New Documentary Explores Migrant Child Labor in the United States
Posted on July 21, 2010 by Guest Blogger
This post was written by Chanchala Gunewardena, (Clark University 2011), Summer 2010 intern in WITNESS’ Communications department.
Last Thursday, WITNESS was invited to The Paley Center for Media for a screening of a special segment of NBC’s Dateline, titled America Now: Children of the Harvest. This piece, a follow up to a 1998 Emmy Award winning report on migrant farm workers and their families, attempts to see, what has developed and changed in the lives of a particular group of people twelve years on. More specifically however, it is focused on the issue of child labor, as migrant families who work in the agricultural sector tend to be assisted in their work by their whole family, including children under the legal working age (for this specific sector) of twelve.
The primary subjects of this report are the Cruz family. They are a legal migrant family that have spent many harvests traveling thousands of miles to gather pounds upon pounds of crops on other people’s farms in order to achieve their livelihood. This lifestyle has meant that come harvest time, which precedes the end of the school year, the Cruz children such as Ulysses aged ten, are taken out of school so they can assist their parents at work. They often return a quarter of the way through the start of the new school year, lagging behind in their education having spent months away from their books toiling for many hours in the sun.
It would be easy to place blame with the parents, but as the cameras follow the Cruz what they capture is actually is a multi-faceted and complicated story. For instance viewers are shown how underage are often taken along with the rest of the family in order to maintain the family unit which would otherwise be separated for several months. Children also, in whatever capacity they are able to work, provide extra hands that tend to make all the difference when these workers are being paid far below minimum wage for their efforts. For there are families that, at some stage, might not be able to afford to send their children to school at all if they did not have those important extra dollars the children themselves bring in. Also, though the parents acknowledge that they know that it is illegal for a child under twelve to work, often the owners of some of the big farms these families work on turn a blind eye to the legal issues, thus passively reinforcing this labor. And finally, there is the issue of how much is being done at state and national level to bring child labor in this sector to an end.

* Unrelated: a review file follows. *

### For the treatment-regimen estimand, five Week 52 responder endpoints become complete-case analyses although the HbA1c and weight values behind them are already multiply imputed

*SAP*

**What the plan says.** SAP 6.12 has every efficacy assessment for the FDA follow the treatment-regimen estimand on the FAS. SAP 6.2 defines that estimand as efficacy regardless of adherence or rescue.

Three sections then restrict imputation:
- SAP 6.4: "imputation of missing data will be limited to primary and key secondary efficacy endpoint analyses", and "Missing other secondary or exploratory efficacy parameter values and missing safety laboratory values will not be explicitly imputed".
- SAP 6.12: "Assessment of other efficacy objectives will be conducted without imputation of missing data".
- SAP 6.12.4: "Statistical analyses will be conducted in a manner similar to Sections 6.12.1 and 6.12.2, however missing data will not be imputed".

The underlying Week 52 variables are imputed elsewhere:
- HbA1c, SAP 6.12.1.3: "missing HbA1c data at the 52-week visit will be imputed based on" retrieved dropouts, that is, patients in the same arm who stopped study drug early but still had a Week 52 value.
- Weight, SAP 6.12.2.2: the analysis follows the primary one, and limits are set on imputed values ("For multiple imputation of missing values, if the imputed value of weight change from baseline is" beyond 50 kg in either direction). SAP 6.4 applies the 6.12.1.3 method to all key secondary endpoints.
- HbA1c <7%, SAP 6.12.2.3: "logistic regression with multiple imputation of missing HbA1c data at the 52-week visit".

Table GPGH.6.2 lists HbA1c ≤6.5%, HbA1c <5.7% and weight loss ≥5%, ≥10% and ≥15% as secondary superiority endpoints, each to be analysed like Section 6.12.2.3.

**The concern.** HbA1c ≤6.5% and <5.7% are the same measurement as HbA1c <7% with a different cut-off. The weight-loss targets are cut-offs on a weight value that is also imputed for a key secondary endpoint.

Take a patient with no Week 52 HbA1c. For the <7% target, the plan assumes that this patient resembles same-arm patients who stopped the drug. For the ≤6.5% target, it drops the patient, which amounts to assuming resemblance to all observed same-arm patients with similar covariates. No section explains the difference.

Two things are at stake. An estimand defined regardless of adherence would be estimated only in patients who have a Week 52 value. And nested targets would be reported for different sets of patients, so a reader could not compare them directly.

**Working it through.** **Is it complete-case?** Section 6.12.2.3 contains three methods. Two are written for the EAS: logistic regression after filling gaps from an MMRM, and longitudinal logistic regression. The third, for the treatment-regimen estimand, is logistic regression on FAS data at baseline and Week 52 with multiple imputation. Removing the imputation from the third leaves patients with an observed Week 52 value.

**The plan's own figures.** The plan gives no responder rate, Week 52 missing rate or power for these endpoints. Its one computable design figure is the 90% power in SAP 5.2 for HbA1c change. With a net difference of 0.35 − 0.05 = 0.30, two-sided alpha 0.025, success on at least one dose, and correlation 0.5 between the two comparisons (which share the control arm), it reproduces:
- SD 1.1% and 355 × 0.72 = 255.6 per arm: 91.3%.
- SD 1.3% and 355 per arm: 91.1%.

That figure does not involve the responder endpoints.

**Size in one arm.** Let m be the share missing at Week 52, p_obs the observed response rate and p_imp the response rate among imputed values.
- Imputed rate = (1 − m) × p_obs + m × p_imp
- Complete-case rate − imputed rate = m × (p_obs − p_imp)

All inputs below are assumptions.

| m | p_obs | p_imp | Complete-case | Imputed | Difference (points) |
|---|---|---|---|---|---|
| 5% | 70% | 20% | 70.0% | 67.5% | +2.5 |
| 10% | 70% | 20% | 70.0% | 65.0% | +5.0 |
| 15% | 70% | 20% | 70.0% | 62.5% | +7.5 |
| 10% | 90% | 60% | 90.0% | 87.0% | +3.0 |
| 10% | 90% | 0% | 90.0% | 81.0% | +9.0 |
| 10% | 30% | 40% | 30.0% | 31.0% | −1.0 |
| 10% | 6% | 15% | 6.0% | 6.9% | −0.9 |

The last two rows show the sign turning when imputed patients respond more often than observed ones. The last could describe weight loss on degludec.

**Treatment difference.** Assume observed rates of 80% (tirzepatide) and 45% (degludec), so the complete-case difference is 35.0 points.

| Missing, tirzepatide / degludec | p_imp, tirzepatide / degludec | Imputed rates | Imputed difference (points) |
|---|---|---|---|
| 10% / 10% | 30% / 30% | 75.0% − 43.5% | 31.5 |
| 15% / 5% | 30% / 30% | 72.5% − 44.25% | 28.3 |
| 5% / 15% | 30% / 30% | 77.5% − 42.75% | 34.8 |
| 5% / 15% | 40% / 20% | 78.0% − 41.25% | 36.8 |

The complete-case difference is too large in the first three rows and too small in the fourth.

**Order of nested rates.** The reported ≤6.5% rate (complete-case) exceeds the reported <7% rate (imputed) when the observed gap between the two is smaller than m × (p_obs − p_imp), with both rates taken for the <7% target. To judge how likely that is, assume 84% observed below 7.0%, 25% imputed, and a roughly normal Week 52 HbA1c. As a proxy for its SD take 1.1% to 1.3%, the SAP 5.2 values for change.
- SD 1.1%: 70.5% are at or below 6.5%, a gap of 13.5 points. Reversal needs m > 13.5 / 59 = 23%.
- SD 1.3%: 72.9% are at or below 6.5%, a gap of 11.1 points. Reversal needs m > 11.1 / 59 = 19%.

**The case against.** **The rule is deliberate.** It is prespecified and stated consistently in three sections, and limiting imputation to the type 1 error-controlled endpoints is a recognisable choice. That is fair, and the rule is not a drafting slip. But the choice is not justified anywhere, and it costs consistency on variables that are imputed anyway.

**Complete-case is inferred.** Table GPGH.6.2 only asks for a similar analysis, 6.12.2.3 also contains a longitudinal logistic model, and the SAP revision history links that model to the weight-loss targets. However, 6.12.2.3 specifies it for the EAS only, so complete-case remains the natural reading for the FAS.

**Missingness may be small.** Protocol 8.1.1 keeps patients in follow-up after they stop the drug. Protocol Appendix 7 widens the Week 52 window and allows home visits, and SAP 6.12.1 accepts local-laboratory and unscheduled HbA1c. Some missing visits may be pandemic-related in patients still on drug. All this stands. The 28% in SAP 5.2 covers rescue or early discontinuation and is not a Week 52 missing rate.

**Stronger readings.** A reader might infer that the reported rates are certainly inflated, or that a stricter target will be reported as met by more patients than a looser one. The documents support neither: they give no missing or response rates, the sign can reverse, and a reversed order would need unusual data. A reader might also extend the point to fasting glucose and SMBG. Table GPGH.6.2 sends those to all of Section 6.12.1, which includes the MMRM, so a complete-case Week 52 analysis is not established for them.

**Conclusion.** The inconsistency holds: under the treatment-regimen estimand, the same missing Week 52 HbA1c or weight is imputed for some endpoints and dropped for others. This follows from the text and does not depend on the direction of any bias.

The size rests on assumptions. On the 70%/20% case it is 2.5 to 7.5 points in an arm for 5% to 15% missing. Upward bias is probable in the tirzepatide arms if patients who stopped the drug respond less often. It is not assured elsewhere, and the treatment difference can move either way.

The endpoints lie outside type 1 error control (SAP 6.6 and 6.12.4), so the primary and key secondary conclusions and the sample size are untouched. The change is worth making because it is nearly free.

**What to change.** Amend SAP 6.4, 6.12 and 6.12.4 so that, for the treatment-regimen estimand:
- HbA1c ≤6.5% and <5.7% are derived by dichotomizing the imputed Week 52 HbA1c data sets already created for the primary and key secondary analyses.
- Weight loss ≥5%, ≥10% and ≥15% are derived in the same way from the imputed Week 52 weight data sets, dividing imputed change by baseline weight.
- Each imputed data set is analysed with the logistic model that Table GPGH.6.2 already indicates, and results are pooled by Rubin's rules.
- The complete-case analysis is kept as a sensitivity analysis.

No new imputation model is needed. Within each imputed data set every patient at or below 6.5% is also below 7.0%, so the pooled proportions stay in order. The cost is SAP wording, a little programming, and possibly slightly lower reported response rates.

Embedded below is part 1 of the segment. To watch the rest click here.
Children of the Harvest also documents how technology is changing agricultural labor. Advances in pesticides and farming are making these farm worker families redundant. The Cruzs themselves cannot find work for long during the summer and in the end return home. They fortunately have made enough over the years to acquire a ranch to fall back on, but what do these changes mean for less secure families? Though there are happy outcomes for some of the children originally portrayed in the 1998 segment, most of them having gotten through college,one must not forget a statistic reiterated throughout, that ‘children of the harvest’ are four times more likely to dropout of school than their peers.
These complexities raised a lot of discussion post screening and I was able to get three interviews with participants in that discussion: Rayner Ramirez, the Dateline producer of both the 1998 and 2010 segments; Jo Becker, Advocacy Director of the Children’s Rights Division of Human Rights Watch and Sarah Zipkin Project Officer for Oxfam America’s Decent Work Program.
(Harvest of Shame, mentioned above in the interview with Sarah Zipkin, is a 1960 CBS television documentary on the trials of migrant workers in America’s agricultural sector presented by the highly respected Edward R. Murrow)
I think Dateline’s decision to follow up on this story, especially given the timeliness of the immigration conversation throughout much of the US, is important as it shines a light on the complicated relationship America has with its ever changing demographic of citizens, the responsibilities they have and the rights that they are due.